The explosion of a structure is a typical nonlinear transient dynamic issue. It is quite difficult to solve the problem of explosion mechanics using theoretical analysis methods. The experimental method not only is expensive but also cannot reflect the state of the explosion process. Numerical simulations can greatly save experimental expenses and can also observe the data and phenomena that cannot be obtained in experiments. Numerical simulation is consequently often used in the research of structural blast resistance . Mutalib and Hao  modelled an FRP-strengthened reinforced concrete panel with additional anchorages against blast loads and analysed the dynamic response of FRP-strengthened reinforced concrete wall with different anchorage systems. Mao et al.  modelled an ultrahigh performance fiber-reinforced concrete panel under blast loading. The strain rate effect of the material was taken into account in the model. Zhang et al.  modelled concrete-filled steel tube columns under static and blast loads. The numerical results indicated that the CFST columns showed good flexural behaviour under both static and dynamic loads. In the aforementioned studies, the numerical results showed a good agreement with the corresponding experimental results, which validated the reliability of the numerical model.
In this study, the dynamic response of CFST columns confined with FRP under blast loading is investigated. In Section 2, a finite element (FE) model is developed using the arbitrary Lagrange–Euler (ALE) method. In Section 3, the validation of the proposed model is presented. In Section 4, the numerical results and parameter study are discussed. Conclusions are described in Section 5.
2. FE Model of CFST Column Confined with FRP
LS-DYNA is a well-known explicit dynamic analysis program and is one of the most commonly used software programs for numerical simulations of blast performance of structures. In this study, the g-mm-ms-MPa unit system is adopted in modelling, and a typical CFST column confined with FRP under blast loading is modelled using the commercial software ANSYS/LS-DYNA.
2.1. Description of Model
The column is 3000 mm high, the outer diameter of the steel tube is 500 mm, the diameter of the core concrete is 480 mm, and the thickness of the steel tube is 10 mm. The CFST column is wrapped by using a CFRP sheet with a thickness of 0.167 mm. Both ends of the column are constrained. The explosive is 300 mm × 300 mm × 300 mm TNT (mass equivalent to 44.28 kg). The scaled distance is . The size of the air domain is 2500 mm × 2000 mm × 3600 mm. The TNT, air, steel tube, and concrete are all solid elements, and the FRP is composed of shell elements. The front view and the top view of the model are shown in Figure 2, and the completed 3D finite element model is shown in Figure 3.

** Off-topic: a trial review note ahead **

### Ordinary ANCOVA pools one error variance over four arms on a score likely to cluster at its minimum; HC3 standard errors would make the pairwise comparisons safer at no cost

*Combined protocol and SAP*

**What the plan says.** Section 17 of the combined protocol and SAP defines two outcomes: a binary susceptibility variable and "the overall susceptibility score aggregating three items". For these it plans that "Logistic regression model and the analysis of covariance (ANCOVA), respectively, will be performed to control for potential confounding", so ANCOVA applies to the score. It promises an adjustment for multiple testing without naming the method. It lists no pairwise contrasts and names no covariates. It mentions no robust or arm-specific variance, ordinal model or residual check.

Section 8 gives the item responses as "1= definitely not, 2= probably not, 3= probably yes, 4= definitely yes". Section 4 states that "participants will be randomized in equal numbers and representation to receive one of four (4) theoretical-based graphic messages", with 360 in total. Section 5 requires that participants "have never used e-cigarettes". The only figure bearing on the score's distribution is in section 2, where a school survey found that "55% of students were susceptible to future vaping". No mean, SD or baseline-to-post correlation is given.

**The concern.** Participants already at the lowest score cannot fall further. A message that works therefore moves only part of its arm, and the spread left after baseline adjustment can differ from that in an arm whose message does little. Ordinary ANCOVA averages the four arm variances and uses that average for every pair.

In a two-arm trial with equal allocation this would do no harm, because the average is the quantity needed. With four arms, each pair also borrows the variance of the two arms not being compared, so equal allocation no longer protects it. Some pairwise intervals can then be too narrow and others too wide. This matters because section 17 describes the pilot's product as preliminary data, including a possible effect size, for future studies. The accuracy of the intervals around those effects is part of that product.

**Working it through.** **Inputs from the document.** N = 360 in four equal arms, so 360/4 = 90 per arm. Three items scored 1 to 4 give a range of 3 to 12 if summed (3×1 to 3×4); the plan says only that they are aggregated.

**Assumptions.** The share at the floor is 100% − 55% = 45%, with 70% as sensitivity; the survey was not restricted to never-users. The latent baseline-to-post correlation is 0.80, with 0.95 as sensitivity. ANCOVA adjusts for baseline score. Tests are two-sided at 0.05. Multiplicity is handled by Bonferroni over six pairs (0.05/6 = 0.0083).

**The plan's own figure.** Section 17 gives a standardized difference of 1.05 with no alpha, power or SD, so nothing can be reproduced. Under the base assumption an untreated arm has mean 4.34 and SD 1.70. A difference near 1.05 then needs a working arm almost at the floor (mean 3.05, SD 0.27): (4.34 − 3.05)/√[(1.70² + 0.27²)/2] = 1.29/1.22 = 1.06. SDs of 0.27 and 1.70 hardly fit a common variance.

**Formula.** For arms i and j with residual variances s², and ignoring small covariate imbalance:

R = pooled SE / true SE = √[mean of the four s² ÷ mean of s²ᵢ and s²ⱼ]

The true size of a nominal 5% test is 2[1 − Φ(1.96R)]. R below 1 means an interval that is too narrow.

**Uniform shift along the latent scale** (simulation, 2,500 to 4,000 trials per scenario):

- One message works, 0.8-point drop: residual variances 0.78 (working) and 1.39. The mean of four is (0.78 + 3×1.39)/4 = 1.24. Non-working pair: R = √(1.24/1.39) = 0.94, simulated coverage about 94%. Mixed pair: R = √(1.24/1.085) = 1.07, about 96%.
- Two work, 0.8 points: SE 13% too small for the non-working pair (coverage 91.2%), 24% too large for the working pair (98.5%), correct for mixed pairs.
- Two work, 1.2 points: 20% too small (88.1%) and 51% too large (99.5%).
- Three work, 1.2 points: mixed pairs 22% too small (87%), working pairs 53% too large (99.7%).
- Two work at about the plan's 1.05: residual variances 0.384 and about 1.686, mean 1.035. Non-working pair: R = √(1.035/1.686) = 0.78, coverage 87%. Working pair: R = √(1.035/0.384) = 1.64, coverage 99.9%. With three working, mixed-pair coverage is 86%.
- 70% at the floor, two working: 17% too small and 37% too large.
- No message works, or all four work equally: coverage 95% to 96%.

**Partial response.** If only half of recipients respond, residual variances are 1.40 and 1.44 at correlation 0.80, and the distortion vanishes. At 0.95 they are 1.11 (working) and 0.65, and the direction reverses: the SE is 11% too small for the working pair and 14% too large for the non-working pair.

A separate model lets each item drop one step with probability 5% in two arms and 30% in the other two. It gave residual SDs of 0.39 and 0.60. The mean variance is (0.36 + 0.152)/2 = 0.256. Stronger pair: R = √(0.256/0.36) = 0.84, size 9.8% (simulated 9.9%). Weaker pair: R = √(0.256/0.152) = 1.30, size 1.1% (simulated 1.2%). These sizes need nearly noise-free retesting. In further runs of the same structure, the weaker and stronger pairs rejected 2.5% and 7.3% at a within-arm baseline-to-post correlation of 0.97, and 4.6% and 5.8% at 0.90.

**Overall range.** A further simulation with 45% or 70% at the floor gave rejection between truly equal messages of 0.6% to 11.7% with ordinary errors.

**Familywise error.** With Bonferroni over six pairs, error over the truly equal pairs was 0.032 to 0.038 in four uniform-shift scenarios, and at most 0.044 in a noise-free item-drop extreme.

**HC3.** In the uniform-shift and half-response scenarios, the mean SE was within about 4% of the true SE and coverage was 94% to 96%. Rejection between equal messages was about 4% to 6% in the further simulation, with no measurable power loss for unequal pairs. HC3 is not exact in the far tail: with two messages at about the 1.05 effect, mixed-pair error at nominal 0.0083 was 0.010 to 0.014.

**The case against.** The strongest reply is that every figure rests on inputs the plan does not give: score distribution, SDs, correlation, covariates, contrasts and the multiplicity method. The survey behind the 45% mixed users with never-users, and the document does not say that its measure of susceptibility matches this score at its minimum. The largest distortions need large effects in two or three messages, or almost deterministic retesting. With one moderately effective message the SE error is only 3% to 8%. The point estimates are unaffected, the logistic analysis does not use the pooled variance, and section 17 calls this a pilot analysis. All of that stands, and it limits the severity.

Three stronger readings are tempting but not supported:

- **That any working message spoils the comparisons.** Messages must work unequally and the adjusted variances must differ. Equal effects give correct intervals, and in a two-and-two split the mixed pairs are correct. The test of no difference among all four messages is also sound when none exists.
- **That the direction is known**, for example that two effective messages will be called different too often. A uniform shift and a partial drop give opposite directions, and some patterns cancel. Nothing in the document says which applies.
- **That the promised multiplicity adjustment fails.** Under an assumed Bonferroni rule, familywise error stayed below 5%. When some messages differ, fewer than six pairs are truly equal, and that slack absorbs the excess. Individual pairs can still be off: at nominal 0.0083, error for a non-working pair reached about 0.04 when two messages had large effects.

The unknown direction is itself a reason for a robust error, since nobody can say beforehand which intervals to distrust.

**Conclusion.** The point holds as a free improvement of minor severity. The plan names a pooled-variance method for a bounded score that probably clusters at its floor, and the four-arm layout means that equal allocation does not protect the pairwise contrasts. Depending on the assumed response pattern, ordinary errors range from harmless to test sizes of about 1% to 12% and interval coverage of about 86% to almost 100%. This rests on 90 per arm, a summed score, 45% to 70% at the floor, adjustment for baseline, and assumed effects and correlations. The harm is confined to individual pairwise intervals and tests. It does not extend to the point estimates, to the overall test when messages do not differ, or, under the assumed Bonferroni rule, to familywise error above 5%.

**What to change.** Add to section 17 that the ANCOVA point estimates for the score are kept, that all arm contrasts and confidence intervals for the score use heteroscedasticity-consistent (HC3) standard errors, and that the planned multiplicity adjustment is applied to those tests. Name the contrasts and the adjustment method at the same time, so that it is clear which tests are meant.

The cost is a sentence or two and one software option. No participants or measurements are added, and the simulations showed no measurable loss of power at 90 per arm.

2.2. Material Models
2.2.1. Material Model and Equation of State for Air
Material type 9 (MAT_NULL) in LS-DYNA was used to model the air, and EOS type 1 (EOS_LINEAR_POLYNOMIAL) was chosen to define the linear polynomial equation of state of air. The pressure is given by where is the pressure, C0∼C6 are the polynomial equation coefficients, V is the relative volume, and E is the internal energy per unit reference specific volume. When simulating air, the main variables and values are shown in Table 1.
2.2.2. Material Model and Equation of State for TNT
Material type 8 (MAT_HIGH_EXPLOSIVE_ BURN) in LS-DYNA was used to model TNT. This model is particularly suitable for modelling the detonation of a high explosive. The JWL (EOS_JWL) equation was used to define the equation of state for TNT. The JWL equation of state defines the pressure aswhere is the explosive pressure; V is the relative volume; E0 is the initial internal energy per unit reference specific volume and ; A, B, R1, and R2 are the material constants. When simulating TNT, the main variables and values are shown in Table 2, where D refers to the detonation velocity and PCJ represents the Chapman–Jouguet pressure.
2.2.3. Material Model for Steel Tube
Material type 3 (MAT_PLASTIC_KINEMATIC) in LS-DYNA was used to represent the steel tube. This model is a kinematic hardening plasticity model considering the strain rate effect, which is suitable for simulating steel material with a high strain rate. This material model is based on the Cowper–Symonds model. The yield stress is given by where is the strain rate, C and are the strain rate parameters, is the initial yield stress, is the hardening parameter (for kinematic hardening, ; for isotropic hardening, ), is the plasticity hardening modulus, and is the effective plastic strain. In this paper, the variable values of steel are listed in Table 3.